The less we think of art forms as being siloed and the more we can find ways of putting them in conversation with each other, the more the scene can grow and we very much want opera to be a part of this conversation. 

What is one misconception of opera you’d like to clear up?

The idea that opera is inaccessible or only for a certain group of people is a notion we want to dispel. All of us did not come from backgrounds where we were exposed to opera from childhood but we grew to love it because of our love for singing and making music together. What we’d like to think, is, that, by stripping away some of these preconceived notions about opera being elitist or niche and presenting it in a new garb people will be able to connect with, we can develop new audiences and also provide something refreshing for existing ones. 

Your upcoming show is Dwarf – Alexander Zemlinsky’s Der Zwerg. Why is this show significant to you?

We combed through quite a number of works before deciding on Dwarf but once we did, it seemed to be a natural choice. We immediately saw how this twisted fairy tale about a dwarf who falls in love with a princess – unaware of his own deformity – and his ultimate rejection by her, could be transformed to look at the idea of social inequality and being ‘dwarfed’ in today’s world. 

When we communicated this to our director Edith Podesta, she came up with the brilliant concept of a play within a play at an elite girls school, where the dwarf is brought in as a practical joke that goes devastatingly wrong. The idea of being able to re-package the way an opera is presented is very much at the core of what we are trying to do with the company and this work seemed such a perfect fit for achieving that, although the singers will attest to the fact that it is some of the most difficult music to sing.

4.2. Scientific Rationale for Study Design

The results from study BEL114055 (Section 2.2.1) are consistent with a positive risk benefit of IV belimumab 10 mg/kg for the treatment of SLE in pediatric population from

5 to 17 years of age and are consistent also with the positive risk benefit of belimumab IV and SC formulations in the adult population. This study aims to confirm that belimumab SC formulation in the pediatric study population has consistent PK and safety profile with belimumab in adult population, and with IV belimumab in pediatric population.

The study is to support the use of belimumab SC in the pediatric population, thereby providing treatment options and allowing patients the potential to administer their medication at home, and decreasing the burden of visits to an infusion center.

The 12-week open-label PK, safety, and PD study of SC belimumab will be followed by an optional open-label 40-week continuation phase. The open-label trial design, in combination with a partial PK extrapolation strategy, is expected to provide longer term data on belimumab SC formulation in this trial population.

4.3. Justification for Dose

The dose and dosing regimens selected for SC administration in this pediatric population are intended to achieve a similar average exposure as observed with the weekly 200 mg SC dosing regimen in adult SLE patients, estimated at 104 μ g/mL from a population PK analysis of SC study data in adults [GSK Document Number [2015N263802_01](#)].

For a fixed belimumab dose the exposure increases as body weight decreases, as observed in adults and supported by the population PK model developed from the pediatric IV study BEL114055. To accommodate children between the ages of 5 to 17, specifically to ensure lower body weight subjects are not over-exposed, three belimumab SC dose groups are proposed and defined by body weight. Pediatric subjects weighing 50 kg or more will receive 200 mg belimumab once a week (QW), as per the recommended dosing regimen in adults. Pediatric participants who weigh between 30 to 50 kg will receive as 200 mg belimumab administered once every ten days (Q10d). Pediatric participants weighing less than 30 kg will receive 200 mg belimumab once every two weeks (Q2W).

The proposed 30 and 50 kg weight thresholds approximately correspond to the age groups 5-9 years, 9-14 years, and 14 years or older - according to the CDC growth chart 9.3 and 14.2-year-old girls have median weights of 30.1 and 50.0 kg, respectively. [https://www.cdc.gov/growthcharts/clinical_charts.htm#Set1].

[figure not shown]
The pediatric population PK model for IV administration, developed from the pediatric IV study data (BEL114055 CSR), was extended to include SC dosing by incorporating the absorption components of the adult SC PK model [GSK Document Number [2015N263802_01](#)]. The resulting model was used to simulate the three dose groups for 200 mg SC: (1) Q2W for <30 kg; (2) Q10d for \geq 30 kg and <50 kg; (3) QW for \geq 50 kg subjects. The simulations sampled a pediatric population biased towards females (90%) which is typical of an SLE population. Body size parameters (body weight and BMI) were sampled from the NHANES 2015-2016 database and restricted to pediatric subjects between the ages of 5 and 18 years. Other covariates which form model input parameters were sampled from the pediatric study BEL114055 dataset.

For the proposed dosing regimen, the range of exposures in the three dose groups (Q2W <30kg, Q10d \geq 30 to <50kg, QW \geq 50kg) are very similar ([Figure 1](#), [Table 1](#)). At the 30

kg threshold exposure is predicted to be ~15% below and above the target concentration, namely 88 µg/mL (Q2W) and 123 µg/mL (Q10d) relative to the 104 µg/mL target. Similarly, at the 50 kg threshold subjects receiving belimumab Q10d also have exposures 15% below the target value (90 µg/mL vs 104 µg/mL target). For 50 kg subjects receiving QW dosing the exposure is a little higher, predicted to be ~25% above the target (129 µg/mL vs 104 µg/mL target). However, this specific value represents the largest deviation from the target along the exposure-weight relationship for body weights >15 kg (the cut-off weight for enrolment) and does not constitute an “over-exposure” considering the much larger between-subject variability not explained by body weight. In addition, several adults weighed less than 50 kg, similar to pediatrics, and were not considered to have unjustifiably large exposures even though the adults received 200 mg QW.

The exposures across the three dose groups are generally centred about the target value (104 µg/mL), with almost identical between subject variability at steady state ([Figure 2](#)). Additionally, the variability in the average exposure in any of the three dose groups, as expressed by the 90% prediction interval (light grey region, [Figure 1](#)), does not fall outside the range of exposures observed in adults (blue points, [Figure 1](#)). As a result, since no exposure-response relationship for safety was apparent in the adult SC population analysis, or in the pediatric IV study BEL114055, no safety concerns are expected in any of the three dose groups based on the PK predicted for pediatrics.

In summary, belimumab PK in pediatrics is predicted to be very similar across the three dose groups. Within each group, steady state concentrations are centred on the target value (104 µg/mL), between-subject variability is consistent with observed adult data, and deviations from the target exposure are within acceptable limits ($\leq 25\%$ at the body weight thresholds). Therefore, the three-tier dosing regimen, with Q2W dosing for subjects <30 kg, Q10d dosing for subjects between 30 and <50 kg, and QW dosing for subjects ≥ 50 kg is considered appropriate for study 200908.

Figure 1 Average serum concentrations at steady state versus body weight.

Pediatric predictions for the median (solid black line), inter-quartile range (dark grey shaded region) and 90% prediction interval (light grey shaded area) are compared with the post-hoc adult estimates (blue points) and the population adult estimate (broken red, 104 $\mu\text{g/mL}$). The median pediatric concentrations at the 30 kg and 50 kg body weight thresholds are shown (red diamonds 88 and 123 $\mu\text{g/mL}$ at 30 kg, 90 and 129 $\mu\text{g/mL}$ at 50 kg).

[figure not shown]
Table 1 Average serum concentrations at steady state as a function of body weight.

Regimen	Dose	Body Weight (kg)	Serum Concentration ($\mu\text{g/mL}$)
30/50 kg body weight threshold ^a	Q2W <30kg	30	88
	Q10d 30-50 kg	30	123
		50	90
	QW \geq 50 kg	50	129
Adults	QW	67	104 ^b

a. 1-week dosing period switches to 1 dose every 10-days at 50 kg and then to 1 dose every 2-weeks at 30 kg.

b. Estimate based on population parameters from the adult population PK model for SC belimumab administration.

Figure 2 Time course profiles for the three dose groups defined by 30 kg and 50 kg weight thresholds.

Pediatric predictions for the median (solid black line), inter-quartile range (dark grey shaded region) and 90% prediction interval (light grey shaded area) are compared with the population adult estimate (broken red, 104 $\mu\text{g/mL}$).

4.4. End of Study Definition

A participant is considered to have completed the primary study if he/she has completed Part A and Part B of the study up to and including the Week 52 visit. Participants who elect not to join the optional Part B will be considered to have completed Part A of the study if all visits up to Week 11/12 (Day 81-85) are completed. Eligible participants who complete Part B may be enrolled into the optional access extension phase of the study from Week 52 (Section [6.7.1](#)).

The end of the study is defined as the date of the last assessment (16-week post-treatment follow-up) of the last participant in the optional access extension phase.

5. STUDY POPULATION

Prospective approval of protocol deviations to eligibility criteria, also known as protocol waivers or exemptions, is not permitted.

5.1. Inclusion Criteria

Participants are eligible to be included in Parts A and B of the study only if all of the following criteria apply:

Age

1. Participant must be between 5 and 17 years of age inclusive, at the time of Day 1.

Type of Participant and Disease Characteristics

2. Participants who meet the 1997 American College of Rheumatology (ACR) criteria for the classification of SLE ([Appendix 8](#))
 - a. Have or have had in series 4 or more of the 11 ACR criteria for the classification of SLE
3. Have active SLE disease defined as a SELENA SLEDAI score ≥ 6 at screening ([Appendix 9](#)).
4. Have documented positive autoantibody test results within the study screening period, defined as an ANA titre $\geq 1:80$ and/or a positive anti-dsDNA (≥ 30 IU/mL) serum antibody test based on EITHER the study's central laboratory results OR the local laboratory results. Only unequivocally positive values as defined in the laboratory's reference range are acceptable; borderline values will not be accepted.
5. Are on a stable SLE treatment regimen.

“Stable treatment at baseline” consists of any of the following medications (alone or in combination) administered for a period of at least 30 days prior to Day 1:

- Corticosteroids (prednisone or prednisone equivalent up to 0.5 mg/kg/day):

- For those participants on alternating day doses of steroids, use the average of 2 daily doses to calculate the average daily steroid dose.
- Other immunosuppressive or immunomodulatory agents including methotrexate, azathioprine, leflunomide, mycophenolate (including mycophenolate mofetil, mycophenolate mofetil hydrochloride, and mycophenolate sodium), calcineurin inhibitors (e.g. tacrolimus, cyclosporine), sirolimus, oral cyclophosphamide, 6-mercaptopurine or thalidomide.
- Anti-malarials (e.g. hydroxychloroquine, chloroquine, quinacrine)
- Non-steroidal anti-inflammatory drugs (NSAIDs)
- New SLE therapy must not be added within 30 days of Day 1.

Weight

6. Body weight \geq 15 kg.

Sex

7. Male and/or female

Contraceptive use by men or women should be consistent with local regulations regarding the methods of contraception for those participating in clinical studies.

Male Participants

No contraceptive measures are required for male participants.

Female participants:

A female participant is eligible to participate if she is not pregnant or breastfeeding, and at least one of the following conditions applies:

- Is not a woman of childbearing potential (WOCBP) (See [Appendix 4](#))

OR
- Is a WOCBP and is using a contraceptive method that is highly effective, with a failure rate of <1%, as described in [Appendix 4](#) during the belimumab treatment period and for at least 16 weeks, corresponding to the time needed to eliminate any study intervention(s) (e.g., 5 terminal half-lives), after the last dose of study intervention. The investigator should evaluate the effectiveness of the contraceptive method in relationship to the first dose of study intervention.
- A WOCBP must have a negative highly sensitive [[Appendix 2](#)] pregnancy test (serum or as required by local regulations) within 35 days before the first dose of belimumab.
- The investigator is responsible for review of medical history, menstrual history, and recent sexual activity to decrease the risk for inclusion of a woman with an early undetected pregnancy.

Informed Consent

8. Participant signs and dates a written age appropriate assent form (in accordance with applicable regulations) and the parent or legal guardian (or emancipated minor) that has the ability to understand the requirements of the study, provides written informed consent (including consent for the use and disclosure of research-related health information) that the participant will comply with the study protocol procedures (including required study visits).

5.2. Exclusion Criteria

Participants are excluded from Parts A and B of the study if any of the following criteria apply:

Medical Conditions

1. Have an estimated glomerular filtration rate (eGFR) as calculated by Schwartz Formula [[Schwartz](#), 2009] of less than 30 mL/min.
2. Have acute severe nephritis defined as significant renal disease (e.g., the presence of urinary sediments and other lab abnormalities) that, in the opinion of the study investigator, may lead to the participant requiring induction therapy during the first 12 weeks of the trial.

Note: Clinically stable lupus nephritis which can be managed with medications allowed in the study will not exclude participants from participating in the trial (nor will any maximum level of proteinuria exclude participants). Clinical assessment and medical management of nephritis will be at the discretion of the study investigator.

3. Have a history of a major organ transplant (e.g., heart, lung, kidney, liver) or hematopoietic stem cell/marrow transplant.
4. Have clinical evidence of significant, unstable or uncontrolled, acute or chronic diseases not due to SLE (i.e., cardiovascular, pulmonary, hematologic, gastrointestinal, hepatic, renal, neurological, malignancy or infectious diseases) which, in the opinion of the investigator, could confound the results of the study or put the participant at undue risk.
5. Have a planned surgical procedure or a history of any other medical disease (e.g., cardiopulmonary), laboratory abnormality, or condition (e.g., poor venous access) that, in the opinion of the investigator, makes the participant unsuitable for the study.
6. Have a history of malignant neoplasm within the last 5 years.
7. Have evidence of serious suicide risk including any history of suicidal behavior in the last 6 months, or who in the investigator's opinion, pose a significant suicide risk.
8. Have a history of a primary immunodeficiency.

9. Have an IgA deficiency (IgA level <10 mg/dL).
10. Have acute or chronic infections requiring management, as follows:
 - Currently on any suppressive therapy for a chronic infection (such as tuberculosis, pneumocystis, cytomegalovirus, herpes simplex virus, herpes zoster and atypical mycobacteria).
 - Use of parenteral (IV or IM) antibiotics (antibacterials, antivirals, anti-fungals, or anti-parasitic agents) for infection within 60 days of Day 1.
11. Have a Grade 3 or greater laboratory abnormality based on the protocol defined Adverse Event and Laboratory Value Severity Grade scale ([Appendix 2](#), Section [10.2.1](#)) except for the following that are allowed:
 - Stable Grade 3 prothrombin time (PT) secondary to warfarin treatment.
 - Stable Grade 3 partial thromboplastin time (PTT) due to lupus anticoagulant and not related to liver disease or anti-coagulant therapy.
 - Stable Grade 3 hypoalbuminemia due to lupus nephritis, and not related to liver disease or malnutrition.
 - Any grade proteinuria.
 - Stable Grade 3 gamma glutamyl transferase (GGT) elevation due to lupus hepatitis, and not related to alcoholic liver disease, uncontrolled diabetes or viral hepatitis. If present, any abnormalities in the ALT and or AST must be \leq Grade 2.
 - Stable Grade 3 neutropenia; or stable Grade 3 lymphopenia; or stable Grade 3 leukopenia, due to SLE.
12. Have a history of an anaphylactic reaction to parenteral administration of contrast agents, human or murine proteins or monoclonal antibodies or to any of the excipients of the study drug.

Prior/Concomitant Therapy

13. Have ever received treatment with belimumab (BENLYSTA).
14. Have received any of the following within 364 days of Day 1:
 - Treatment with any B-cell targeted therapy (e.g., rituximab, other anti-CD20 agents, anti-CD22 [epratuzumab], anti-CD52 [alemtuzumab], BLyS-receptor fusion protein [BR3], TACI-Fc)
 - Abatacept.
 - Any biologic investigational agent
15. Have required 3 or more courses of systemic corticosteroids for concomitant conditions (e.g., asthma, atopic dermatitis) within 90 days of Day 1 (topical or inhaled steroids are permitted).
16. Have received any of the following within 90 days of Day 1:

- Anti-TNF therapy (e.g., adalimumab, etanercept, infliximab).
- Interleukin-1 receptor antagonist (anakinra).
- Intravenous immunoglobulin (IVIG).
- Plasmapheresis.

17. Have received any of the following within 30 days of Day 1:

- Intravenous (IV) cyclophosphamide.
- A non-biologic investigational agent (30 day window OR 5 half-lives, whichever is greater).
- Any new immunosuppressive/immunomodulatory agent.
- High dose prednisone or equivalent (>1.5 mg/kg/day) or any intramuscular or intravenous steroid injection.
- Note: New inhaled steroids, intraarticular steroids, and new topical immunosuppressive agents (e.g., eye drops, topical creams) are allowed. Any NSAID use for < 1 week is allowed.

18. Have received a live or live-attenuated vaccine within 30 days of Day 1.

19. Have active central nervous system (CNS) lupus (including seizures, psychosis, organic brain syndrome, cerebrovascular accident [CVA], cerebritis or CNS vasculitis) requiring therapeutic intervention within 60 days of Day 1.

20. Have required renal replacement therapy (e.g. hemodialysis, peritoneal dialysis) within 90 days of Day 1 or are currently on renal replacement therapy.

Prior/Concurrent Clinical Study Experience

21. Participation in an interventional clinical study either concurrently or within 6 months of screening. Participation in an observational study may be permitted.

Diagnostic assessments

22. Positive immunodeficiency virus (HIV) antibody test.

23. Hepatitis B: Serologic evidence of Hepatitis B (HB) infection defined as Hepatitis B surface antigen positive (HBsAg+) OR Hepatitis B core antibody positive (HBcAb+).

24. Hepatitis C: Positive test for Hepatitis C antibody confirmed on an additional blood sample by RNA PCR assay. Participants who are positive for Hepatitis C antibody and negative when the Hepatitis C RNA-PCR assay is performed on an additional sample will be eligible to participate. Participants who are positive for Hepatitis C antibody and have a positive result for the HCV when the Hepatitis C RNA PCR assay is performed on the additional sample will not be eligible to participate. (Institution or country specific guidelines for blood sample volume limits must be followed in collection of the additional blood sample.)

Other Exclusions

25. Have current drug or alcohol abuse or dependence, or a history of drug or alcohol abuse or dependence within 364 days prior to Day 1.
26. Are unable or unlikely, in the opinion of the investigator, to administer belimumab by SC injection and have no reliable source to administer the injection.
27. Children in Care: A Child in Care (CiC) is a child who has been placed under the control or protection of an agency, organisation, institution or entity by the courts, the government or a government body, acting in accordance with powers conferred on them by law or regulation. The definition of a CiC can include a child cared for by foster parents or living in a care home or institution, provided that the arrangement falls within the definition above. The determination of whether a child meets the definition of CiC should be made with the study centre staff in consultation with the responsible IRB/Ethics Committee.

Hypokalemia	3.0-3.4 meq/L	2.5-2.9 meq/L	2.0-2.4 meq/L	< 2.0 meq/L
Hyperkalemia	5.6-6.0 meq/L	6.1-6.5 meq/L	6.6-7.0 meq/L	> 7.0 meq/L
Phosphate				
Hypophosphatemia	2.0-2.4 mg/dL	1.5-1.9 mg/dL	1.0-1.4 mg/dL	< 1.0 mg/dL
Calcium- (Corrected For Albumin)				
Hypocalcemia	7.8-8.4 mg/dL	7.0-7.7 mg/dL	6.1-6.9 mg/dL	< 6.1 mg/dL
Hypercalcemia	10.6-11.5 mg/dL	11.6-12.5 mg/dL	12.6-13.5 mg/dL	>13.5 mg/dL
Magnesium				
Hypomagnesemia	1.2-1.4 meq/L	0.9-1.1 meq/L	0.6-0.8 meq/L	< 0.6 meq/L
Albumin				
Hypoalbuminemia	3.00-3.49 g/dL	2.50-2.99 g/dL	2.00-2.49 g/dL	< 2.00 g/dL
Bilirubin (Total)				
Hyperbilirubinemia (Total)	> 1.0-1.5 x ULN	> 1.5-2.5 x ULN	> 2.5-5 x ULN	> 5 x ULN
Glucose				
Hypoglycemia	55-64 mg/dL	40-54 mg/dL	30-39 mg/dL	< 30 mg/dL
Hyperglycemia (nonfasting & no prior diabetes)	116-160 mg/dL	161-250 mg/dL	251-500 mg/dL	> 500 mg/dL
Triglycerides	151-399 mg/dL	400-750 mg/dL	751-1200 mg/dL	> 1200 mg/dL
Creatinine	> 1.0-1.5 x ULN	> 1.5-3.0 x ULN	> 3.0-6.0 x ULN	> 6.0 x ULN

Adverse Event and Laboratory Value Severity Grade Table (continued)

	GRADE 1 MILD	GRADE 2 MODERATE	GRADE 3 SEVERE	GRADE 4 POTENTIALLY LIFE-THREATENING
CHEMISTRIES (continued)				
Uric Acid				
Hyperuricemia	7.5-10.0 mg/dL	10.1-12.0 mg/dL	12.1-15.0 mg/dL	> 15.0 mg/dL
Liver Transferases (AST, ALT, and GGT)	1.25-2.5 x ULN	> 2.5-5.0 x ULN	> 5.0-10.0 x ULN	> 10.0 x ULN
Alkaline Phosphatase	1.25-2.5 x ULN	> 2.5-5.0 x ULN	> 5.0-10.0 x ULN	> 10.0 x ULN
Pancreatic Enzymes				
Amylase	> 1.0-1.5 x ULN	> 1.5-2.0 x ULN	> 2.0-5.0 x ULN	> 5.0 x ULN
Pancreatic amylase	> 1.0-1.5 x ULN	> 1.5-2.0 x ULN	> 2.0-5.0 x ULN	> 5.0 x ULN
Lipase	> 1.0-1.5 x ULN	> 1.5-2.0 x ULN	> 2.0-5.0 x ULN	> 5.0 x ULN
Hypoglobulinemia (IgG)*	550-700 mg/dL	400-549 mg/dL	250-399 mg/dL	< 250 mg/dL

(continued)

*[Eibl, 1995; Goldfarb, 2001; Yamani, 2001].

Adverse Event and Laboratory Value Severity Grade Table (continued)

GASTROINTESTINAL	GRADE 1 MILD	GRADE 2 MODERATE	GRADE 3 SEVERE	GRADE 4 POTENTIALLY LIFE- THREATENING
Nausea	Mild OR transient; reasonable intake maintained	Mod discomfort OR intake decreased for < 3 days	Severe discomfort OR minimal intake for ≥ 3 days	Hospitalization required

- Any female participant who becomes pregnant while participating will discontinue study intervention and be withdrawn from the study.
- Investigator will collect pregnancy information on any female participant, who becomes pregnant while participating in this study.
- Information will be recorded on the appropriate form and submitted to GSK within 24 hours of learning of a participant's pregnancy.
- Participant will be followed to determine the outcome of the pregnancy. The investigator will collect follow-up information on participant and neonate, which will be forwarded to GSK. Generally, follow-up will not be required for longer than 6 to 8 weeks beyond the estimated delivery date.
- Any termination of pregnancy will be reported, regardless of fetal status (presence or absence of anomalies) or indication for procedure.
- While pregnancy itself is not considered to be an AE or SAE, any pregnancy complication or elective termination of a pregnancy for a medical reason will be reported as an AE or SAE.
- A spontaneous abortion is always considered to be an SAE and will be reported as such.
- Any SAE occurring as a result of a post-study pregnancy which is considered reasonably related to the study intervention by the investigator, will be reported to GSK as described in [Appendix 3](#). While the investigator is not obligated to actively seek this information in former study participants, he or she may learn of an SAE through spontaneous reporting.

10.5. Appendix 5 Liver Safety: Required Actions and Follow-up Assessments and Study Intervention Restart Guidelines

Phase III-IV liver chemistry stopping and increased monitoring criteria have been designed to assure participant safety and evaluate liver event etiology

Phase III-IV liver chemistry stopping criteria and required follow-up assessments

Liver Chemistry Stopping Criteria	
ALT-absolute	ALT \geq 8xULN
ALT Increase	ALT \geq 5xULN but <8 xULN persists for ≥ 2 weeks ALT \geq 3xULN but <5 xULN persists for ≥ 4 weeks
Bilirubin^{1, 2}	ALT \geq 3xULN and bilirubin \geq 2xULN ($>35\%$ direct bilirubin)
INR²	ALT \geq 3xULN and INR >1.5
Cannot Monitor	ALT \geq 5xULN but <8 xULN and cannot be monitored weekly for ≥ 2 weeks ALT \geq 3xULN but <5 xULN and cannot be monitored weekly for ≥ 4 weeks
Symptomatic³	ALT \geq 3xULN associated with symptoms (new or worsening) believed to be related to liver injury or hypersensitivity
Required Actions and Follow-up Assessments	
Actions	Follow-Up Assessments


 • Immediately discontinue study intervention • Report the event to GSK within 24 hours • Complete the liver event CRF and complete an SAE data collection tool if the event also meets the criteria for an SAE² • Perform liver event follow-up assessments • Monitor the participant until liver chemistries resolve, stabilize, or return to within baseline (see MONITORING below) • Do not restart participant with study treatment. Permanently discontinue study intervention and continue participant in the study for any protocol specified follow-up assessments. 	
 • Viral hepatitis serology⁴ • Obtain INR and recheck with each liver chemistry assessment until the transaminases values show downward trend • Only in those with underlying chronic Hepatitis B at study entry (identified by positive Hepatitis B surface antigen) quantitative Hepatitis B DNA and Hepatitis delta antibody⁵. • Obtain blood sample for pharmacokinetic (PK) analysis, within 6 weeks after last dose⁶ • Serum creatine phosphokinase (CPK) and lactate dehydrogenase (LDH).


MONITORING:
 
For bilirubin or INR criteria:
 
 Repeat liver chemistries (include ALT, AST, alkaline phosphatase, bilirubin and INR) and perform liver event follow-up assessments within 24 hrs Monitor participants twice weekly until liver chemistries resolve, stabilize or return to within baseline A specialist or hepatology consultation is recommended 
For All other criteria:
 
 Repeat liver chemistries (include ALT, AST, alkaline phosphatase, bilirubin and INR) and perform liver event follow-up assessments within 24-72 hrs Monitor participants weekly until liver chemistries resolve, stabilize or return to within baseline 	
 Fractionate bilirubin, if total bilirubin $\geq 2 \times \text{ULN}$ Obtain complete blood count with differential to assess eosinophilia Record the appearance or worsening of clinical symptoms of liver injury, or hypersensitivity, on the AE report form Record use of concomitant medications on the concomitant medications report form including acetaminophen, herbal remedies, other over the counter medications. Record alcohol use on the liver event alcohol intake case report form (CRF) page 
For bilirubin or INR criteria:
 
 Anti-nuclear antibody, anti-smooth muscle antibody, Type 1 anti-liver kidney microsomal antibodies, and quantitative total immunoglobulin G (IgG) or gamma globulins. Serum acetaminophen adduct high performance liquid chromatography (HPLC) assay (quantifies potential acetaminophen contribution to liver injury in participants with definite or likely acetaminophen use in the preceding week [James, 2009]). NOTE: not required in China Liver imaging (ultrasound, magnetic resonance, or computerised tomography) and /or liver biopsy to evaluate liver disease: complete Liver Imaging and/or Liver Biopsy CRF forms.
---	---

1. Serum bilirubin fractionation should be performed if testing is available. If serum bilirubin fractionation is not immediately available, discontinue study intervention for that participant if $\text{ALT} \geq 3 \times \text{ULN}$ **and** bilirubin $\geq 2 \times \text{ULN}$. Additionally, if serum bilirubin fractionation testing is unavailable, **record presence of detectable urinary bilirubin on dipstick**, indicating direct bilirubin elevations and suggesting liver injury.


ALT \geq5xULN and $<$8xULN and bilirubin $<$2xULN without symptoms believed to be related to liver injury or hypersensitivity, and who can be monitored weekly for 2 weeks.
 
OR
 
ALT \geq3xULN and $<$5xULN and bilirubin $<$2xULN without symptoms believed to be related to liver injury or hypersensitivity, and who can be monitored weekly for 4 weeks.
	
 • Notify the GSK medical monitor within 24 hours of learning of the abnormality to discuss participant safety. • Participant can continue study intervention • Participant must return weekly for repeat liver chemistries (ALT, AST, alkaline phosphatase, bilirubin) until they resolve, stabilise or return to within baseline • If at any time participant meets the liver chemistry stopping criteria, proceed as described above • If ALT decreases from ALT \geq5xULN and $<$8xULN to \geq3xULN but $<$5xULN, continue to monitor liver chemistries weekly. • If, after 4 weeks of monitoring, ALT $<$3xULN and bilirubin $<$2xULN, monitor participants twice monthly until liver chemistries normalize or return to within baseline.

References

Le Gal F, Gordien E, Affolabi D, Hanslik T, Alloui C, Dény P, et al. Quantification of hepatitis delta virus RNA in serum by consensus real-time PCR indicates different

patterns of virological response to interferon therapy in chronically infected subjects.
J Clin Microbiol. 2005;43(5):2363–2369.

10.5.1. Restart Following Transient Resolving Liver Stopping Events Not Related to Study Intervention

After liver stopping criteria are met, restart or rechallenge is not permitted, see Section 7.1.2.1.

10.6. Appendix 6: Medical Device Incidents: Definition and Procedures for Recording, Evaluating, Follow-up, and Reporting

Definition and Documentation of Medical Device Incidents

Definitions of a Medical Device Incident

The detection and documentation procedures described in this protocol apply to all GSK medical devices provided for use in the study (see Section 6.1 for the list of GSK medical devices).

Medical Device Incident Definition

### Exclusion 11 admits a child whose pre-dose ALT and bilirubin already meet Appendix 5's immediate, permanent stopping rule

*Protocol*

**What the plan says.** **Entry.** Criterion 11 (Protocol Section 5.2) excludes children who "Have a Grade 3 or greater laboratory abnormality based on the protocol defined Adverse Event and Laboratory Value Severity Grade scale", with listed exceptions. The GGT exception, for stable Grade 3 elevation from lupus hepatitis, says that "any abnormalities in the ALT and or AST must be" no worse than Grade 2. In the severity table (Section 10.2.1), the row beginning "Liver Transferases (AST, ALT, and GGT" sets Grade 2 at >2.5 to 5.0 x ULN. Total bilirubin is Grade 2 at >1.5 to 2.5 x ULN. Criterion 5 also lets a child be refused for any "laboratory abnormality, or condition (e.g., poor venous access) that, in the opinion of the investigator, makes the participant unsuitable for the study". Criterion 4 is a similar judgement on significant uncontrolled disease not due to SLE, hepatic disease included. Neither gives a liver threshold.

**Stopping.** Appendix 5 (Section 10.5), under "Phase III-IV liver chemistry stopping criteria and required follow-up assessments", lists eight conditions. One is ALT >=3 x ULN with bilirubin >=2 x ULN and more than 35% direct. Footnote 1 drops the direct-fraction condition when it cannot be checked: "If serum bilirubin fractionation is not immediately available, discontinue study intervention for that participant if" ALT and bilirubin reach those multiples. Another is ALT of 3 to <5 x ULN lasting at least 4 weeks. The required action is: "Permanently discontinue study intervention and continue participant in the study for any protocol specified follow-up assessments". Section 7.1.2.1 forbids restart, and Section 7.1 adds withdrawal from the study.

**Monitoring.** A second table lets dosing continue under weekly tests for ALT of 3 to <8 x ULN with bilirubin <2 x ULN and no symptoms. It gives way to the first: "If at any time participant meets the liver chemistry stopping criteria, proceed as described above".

Please share with us the casting decisions and criteria of the project.

The show also gave us the opportunity to assemble a cast of some of Singapore’s finest young singers, with opportunities for them to shine at their very best, while also pushing them to work just beyond their comfort zone in this very challenging music. And we have both established singers in the scene like Felicia Teo Kaixin, and our own co-founder Jonathan Charles Tay, as well as singers who are just starting out their careers like Cherie Tse, Ng Jingyun and Moira Loh.  We also have a number of singers who are currently students at conservatories and music schools and being a part of a show like this gives them a chance to learn that performing opera goes beyond just learning the notes.

What do you think is the merit of having multi-disciplinary perspectives inform public performances?

Opera by its very nature has always been one of the most multi-disciplinary of art forms, uniting music, theatre, stagecraft and text. In many ways, the act of putting together an opera production naturally lends itself to having ideas from varied disciplines come together and converse in a performance space. I think what makes a difference for the audience is when all these forms and ideas add nuances and layers to the ideas being communicated in the show and they can come out thinking that the whole was greater than the sum of its parts. I think, for us, we would definitely like to explore working with more multimedia and digital content in the future. Using technology to enhance the storytelling is definitely the new frontier in opera!

Lastly, what’s next for the TOP?

We’re in the midst of planning and finalizing our 2020 season of programmes which will include the Singapore premiere of Igor Stravinsky’s The Rake’s Progress, as well as the second edition of In Our Manner of Speaking and a new take on J. S. Bach’s St. John’s Passion. Meanwhile, we have a number of other smaller performances taking place in the second half of the year at various festivals, so do look out for those, too!

Dwarf - Alexander Zemlinsky’s Der Zwerg will show at the Esplanade Annexe Studio on Friday, 12 July (7.30pm) and Sunday, 14 July (5pm). Get your tickets, $15- $45, here